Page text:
Bloomberg Anywhere Remote Login Bloomberg Terminal Demo Request


Connecting decision makers to a dynamic network of information, people and ideas, Bloomberg quickly and accurately delivers business and financial information, news and insight around the world.


Financial Products

Enterprise Products


Customer Support

  • Americas

    +1 212 318 2000

  • Europe, Middle East, & Africa

    +44 20 7330 7500

  • Asia Pacific

    +65 6212 1000


Industry Products

Media Services

Follow Us

Bloomberg Customers

Small Business

Putting a Value on a New Venture

How to perform a back-of-the-envelope valuation of a business that's still relatively unproven

Sure, there are generally accepted ways to determine what an established private company is worth (BusinessWeek SmallBiz, 4/16/08). But for a relatively unproven venture, the process is really more art than science (some may even think it's magic or voodoo, or just plain craziness). To be sure, it's best to have a potential investor suggest a valuation and negotiate from there. To get a sense of how potential investors arrive at a valuation (and how to do one yourself), there's no need to learn Excel or crank out discounted cash-flow models. Instead, understand the following basic rules of thumb.

The estimated value of your company is called the "premoney" valuation. The "post-money" value is what your company is worth immediately after an investment is made. For example, imagine your company has a premoney value of $3 million. You snag a $1 million investment. The result: the post-money valuation is $4 million, and the new investors own 25% of the company (the $1 million investment divided by the $4 million post-money value).

Keep in mind that a premoney valuation is subject to much negotiation. Investors typically want to make at least a 10-fold return to compensate for the risk of investing in a new venture. To this end, they will want a good chunk of equity in the company, which can easily range from 20% to 50%.

To get your valuation closer to the 20% level, you need to offer strong drivers, including the following:

Your market is large (ideally more than $1 billion).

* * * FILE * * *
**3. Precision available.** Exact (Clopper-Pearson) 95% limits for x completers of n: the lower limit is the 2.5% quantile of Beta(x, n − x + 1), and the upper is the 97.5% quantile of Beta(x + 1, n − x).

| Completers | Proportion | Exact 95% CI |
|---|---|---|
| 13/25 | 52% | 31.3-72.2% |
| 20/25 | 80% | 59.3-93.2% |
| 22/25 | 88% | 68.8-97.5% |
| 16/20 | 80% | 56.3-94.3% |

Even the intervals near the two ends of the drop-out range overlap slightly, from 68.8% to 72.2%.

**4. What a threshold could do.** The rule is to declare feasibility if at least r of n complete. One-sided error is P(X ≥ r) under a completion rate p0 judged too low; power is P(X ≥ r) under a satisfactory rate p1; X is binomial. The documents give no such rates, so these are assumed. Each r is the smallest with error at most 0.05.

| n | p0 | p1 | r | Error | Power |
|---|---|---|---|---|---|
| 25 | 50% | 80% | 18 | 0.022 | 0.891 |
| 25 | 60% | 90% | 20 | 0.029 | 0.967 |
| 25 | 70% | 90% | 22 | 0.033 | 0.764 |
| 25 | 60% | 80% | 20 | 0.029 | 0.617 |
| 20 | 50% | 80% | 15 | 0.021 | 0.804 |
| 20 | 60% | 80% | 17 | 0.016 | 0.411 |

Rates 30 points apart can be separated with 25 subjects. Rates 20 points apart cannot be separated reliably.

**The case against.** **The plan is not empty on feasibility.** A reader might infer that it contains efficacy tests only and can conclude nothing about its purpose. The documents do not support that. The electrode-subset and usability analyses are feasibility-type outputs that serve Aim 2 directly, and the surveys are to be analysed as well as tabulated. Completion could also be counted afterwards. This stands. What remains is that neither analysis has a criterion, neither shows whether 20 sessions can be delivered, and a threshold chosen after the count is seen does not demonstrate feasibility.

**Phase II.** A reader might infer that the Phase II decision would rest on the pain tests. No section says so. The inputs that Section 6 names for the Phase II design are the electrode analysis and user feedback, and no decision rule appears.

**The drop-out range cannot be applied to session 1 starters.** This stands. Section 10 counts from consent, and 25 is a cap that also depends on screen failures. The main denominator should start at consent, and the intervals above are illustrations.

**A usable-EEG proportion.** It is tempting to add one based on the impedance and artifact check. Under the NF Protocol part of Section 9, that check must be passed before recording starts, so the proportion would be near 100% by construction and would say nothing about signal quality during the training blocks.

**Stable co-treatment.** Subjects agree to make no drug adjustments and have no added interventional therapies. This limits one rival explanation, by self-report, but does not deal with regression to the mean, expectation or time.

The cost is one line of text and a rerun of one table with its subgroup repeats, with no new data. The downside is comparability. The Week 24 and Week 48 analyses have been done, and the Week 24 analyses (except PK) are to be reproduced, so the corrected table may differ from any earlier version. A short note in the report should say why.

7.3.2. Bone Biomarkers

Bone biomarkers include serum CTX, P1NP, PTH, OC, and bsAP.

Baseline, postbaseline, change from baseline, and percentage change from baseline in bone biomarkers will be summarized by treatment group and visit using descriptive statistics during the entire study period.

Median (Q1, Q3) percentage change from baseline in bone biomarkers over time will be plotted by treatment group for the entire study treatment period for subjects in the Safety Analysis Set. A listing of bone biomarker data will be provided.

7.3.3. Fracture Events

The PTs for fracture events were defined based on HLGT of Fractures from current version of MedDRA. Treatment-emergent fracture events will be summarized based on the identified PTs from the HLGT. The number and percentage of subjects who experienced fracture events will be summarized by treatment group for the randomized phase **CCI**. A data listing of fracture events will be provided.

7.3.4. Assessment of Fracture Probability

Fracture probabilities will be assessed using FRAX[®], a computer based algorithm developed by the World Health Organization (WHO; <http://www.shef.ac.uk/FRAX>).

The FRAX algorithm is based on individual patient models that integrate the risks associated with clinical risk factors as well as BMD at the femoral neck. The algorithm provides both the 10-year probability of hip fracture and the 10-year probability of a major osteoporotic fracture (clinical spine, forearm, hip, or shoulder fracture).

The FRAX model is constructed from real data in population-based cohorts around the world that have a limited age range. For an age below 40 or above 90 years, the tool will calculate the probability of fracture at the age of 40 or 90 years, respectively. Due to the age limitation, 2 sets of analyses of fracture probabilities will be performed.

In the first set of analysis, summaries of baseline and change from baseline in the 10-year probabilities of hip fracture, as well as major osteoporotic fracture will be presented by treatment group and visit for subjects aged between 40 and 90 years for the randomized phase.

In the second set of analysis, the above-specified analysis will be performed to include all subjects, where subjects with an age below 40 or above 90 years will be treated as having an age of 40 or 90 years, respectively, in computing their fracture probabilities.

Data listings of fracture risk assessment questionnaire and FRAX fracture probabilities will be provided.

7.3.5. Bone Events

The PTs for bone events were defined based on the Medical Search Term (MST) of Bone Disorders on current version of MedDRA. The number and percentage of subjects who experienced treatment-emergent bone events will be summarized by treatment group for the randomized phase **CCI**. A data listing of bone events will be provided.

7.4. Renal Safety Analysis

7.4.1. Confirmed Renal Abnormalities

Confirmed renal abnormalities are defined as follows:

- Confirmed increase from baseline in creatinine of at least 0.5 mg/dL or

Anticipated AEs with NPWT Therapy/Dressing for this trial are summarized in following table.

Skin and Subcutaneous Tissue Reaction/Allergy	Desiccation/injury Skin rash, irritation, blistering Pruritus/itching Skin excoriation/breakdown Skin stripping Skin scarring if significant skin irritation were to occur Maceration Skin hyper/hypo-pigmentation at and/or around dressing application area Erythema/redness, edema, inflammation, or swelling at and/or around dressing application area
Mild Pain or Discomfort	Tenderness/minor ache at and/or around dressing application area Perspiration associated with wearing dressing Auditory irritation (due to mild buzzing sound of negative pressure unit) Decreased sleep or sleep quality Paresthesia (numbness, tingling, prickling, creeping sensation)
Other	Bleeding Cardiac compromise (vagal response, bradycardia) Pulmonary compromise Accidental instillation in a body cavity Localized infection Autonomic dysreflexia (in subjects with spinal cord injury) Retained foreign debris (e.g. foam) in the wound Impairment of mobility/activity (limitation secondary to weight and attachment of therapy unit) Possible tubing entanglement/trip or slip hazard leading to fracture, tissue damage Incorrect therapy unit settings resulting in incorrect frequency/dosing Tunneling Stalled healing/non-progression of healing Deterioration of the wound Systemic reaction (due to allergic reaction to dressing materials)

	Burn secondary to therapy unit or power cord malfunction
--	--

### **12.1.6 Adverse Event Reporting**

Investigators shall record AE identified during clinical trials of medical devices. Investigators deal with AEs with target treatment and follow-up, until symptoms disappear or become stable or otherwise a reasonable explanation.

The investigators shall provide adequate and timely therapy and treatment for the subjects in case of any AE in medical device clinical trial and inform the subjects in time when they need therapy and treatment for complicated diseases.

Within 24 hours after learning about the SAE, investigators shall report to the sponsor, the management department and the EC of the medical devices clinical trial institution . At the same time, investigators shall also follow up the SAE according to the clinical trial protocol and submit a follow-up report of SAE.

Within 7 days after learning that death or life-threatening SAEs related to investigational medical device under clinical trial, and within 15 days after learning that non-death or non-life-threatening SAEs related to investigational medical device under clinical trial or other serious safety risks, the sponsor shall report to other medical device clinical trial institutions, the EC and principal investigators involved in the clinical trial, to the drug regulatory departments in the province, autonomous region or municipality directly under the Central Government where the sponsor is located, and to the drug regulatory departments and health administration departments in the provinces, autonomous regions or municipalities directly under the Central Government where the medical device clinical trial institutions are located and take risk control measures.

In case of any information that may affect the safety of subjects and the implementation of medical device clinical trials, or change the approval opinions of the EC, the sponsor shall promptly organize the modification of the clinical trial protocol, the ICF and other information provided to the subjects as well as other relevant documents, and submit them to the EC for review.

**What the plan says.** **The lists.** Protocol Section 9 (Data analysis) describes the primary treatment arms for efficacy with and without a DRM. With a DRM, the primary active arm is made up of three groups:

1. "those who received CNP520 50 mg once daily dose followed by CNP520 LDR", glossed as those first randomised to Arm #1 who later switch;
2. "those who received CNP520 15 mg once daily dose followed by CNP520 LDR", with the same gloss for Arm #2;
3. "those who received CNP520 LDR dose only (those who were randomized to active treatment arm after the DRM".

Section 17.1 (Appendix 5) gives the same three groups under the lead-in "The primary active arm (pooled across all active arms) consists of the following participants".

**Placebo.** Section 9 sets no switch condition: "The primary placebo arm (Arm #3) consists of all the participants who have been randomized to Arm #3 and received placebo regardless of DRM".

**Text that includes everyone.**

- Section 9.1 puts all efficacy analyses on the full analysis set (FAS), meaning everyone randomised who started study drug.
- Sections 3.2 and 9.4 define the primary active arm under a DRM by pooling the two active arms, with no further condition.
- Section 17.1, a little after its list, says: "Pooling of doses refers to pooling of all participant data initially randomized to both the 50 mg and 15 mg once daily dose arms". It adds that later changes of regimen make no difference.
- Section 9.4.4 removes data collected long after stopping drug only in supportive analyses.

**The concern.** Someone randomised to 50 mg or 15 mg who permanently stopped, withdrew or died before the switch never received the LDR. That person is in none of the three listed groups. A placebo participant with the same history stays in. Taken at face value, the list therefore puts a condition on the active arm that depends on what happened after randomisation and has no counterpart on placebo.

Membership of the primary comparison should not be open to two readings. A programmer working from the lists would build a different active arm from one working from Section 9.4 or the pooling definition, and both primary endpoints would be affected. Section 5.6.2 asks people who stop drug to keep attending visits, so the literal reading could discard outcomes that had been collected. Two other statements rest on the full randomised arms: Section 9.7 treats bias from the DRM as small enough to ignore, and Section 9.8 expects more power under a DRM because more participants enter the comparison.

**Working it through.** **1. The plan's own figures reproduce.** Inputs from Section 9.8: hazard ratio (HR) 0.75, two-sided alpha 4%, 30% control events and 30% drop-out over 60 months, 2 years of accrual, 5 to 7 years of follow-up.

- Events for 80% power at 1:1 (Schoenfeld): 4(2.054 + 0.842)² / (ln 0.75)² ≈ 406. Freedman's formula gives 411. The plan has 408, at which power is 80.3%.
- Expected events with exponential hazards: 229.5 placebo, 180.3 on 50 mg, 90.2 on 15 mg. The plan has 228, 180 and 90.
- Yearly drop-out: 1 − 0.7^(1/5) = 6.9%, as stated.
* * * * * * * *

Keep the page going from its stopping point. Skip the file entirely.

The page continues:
Your product will leapfrog the competition in performance and cost-effectiveness (, 8/11/08).

Your venture requires relatively small amounts of additional capital to reach profitability.

There are beta customers and other positive signs of customer interest.

You have taken steps to protect your intellectual property with patents and copyrights (, 5/12/08).

You have a management team capable of running the company beyond its startup phase (, 7/28/08).

It certainly helps if your company is in a hot category. Investors can easily get caught up in the euphoria and throw money at wannabe-deals, which usually means an inflation of values. At the same time, though, the overall economic environment will likely have an impact. In light of the slowing economy, this is a big factor todayn—note the dearth of initial public offerings and merger-and-acquisition deals (BusinessWeek, 7/9/08).

It's also important to create a sense of urgency. For example, you should schedule as many investor pitches as you can within a few weeks. If you get several term sheets, you will have leverage in negotiations—since you can walk away from an offer.

While this option would be nice, it is still the exception. The most likely scenario is that your company will not be attractive to venture capitalists at this point and your main option will be angel groups.

Convertible Note Gambit

The problem: angels want 20% to 50% of a business for a relatively small amount of capital—say, $250,000 to $500,000. Compare this to a Series A financing, which can range from $3 million to $5 million. In other words, you will be giving up a big percentage of your company for a small amount of money in the angel round—but still need to do a Series A round, when you will have to give up another large chunk of equity.

Joe Platnick, director of the Pasadena Angels, says his group has focused on so-called convertible notes to deal with this valuation problem.

Convertible notes are a loan to the company, but the notes convert into shares of stock when the Series A round takes place. To entice the angels, the notes are typically discounted 10% to 25%. There may also be warrants attached to the notes, which allow the investors to buy more shares (at the discount). The upshot: much of the valuation discussion is deferred.

For the most part, the valuation process is really subjective and can change drastically, depending on timing. But this doesn't mean it's okay to push hard for a sky-high valuation. Based on figures from VCExperts' private equity database, average valuations for recent Series A venture capital deals were $12.2 million for the software/IT sector; $17.9 million for the industrial/energy sector; and $25.7 million for the biotechnology sector. Investors want to see that you generally understand the process and are realistic. If not, investors could take it as a red flag.

Tom Taulli is a noted finance author and blogger.

blog comments powered by Disqus